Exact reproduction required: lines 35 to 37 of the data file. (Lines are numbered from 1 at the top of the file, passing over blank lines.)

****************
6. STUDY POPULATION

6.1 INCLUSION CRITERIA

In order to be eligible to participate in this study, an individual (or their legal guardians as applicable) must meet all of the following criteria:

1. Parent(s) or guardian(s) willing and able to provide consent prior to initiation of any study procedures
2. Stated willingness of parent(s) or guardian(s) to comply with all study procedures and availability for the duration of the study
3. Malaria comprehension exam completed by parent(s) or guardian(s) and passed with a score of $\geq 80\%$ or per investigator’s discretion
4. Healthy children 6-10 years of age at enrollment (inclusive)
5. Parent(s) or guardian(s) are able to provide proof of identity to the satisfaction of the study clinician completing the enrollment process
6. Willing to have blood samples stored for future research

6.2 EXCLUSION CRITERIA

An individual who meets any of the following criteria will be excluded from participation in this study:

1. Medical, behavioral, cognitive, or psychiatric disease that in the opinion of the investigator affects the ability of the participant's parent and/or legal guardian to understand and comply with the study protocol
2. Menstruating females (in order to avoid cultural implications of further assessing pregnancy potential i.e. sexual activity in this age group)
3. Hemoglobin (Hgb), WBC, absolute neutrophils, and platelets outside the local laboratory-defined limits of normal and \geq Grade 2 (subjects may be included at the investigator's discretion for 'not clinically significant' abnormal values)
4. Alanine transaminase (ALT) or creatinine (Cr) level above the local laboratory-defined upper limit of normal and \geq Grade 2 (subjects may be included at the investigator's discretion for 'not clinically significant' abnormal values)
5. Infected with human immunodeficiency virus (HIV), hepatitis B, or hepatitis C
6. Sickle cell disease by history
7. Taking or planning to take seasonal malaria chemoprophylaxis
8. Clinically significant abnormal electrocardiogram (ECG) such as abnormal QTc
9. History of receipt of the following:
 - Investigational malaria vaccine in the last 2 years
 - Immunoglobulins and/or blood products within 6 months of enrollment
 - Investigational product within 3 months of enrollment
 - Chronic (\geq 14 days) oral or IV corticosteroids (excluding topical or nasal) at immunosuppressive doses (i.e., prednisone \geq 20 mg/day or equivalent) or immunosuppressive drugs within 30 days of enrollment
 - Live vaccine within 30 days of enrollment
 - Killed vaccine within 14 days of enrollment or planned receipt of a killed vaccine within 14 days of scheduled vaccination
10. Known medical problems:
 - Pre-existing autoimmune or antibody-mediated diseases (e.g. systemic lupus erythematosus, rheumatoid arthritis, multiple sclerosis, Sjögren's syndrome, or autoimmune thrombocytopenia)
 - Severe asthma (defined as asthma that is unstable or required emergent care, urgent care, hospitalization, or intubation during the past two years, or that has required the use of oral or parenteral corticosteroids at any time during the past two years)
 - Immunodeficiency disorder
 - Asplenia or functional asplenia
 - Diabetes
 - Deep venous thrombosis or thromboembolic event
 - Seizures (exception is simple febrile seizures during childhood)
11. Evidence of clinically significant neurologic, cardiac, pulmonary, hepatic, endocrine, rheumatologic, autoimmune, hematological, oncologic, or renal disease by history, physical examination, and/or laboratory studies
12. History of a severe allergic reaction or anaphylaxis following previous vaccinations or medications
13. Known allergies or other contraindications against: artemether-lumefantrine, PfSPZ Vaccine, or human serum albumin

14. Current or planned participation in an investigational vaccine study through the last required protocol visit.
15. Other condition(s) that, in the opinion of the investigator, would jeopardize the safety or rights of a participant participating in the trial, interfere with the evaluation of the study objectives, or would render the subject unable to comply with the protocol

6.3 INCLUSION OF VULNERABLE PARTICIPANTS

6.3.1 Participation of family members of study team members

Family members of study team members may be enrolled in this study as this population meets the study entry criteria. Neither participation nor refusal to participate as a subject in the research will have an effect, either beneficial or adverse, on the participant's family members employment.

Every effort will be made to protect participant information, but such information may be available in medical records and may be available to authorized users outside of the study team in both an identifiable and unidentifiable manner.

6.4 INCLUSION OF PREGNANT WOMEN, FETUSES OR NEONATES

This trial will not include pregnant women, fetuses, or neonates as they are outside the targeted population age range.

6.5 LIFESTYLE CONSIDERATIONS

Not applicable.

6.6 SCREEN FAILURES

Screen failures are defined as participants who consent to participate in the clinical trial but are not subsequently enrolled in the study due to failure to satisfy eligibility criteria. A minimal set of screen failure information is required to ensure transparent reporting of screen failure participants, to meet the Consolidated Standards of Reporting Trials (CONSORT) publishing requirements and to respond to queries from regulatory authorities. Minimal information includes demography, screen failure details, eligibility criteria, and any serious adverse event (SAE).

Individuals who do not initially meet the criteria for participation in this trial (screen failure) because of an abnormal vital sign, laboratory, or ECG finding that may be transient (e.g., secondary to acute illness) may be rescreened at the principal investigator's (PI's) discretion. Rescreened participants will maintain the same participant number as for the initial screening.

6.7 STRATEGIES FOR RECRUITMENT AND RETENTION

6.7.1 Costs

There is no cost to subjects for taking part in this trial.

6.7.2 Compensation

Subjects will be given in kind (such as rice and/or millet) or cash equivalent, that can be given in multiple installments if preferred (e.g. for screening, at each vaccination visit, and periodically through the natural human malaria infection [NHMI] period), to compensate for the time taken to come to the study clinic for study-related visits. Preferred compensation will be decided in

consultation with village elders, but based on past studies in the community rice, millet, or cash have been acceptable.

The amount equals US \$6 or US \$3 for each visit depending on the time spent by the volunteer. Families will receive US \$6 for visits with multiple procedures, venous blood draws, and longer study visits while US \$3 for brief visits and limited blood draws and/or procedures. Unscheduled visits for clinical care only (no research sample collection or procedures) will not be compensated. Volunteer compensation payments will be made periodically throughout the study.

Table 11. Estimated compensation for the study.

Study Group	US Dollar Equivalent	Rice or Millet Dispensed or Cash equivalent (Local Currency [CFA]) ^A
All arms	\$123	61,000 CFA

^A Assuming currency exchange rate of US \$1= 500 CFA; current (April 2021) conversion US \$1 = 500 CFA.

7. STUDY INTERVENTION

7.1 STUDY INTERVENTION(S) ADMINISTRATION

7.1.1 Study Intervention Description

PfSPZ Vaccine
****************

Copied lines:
11. Evidence of clinically significant neurologic, cardiac, pulmonary, hepatic, endocrine, rheumatologic, autoimmune, hematological, oncologic, or renal disease by history, physical examination, and/or laboratory studies
12. History of a severe allergic reaction or anaphylaxis following previous vaccinations or medications
13. Known allergies or other contraindications against: artemether-lumefantrine, PfSPZ Vaccine, or human serum albumin